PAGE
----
struct Const_ { int value; }; template<typename A> struct Add_ { A left; A right; }; template<typename A> struct Mul_ { A left; A right; }; template<typename A> using ExprF_ = boost::variant< Const_ , boost::recursive_wrapper<Add_<A> > , boost::recursive_wrapper<Mul_<A> > >; template<typename A> struct ExprF : ExprF_<A> { typedef ExprF<A> tag; ExprF(Const_ c) : ExprF_<A>(c) {} ExprF(Add_<A> c) : ExprF_<A>(c) {} ExprF(Mul_<A> c) : ExprF_<A>(c) {} }; using Expr = Fix<ExprF>;

This is verbose but mostly straightforward. But wait, what’s going on with `boost::recursive_wrapper`

? Isn’t `ExprF`

supposed to be non-recursive? Well yes, and technically, it still is. But once we start building trees, it is *made* recursive by `Fix`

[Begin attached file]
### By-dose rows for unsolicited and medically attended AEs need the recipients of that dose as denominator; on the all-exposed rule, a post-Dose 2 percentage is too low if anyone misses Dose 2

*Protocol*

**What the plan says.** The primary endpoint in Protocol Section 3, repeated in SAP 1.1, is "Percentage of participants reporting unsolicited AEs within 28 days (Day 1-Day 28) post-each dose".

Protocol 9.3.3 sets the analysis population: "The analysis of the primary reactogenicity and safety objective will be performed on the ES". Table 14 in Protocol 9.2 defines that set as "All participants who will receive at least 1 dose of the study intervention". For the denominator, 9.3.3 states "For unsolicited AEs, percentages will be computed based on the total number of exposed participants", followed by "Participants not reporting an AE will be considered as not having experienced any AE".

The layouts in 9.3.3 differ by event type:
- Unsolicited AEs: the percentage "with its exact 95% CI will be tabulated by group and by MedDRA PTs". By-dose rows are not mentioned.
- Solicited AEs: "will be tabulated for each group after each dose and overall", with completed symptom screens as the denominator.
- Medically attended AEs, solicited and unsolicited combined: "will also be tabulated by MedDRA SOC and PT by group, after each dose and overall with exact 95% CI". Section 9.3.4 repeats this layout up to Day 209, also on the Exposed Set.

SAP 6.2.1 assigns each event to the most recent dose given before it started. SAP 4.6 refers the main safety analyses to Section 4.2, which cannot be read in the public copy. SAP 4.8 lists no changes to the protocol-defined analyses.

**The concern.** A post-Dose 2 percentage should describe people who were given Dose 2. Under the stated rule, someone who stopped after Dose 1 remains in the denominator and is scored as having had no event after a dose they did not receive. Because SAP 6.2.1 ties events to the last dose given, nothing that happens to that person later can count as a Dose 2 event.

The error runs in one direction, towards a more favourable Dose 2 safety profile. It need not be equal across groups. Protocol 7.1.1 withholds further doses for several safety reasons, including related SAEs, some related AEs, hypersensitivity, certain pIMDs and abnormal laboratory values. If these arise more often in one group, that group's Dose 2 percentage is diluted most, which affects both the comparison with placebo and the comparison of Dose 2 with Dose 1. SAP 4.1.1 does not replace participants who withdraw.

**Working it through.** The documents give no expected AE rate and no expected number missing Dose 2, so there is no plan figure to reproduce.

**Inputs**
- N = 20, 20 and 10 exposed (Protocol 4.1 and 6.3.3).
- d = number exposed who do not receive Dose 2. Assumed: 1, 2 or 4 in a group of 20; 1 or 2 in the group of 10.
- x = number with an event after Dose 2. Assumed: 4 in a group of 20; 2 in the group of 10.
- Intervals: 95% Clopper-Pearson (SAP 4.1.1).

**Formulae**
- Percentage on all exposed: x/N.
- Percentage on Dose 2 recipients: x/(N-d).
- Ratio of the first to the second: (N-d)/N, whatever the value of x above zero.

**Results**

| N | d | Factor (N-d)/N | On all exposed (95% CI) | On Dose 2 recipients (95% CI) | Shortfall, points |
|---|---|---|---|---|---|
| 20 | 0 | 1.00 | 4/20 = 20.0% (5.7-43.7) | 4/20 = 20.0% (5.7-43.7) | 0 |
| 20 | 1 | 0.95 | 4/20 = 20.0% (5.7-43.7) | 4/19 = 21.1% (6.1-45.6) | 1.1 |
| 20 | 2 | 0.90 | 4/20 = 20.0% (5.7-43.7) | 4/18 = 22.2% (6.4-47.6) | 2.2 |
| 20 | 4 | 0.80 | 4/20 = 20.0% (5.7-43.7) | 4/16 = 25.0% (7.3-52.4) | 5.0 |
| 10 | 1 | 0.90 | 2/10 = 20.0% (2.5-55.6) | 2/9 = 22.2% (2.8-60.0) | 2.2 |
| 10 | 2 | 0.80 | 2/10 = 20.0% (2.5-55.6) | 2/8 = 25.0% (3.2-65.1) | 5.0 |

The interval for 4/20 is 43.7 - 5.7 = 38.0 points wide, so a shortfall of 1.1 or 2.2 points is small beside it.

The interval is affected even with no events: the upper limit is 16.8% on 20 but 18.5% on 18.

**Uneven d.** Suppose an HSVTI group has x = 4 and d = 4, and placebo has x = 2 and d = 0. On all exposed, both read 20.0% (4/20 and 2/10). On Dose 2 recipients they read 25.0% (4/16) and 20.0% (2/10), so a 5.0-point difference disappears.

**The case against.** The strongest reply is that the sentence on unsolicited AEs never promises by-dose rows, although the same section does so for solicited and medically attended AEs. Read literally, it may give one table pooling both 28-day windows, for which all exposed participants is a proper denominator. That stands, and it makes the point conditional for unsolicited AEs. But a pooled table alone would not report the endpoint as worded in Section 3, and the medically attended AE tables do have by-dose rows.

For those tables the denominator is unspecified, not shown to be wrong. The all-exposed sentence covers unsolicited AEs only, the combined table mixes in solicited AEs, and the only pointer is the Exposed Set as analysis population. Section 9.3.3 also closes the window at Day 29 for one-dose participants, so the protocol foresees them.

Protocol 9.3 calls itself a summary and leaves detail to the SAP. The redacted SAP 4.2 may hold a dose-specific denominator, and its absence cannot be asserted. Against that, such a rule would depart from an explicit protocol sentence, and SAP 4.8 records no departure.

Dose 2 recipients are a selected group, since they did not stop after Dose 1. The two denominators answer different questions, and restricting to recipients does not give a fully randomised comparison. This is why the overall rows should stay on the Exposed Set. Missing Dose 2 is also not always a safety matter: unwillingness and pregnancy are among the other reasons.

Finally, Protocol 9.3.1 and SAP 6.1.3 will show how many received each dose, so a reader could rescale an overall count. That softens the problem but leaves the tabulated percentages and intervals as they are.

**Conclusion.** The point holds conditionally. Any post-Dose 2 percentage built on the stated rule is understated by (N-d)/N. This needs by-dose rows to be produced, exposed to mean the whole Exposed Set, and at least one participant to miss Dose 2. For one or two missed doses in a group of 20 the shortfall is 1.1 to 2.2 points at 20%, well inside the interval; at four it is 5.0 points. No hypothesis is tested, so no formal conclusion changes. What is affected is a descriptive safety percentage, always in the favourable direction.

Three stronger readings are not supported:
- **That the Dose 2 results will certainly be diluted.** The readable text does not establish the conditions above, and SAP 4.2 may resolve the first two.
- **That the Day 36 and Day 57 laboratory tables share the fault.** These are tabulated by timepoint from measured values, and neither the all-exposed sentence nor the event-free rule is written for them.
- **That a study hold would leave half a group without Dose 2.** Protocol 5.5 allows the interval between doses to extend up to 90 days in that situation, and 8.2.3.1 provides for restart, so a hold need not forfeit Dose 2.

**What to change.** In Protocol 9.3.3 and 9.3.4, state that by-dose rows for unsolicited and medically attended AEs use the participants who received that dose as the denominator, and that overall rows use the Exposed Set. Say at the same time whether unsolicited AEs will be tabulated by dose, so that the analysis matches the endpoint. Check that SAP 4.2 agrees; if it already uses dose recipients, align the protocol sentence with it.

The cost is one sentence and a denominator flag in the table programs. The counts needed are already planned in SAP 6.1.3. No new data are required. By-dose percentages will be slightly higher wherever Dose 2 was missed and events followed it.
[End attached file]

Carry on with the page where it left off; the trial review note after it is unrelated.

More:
. In Haskell, recursive types are no problem. In C++ though, your struct `S`

can’t have a member of type `S`

. It *can* have a member of type `S*`

though, and that’s essentially what `boost::recursive_wrapper`

does for you under the covers.

Some utility functions for constructing `ExprF`

objects will come in handy later:

template<typename A = Expr> ExprF<A> Const(int val) {return Const_{val};} template<typename A> ExprF<A> Add(A a, A b) {return Add_<A>{a, b};} template<typename A> ExprF<A> Mul(A a, A b) {return Mul_<A>{a, b};}

# The cata Function

Recursion in your data types is done externally by `Fix`

, and recursion in your algorithms is done externally by a very general function called a *catamorphism*, or `cata`

. Bartosz’ derivation of the `cata`

function is very interesting, and I encourage you to read it. The result is here:

cata :: Functor f => (f a -> a) -> Fix f -> a cata alg o = alg . fmap (cata alg) . unFix o

We read this, as we do all mathematical function compositions, from right to left. `unFix o`

has the effect of unpacking one level of our recursive, fixed-point data structure. That yields a Functor that we can `fmap`

over. Even without knowing how `fmap`

is implemented for our type, we can see that it will be calling `cata alg`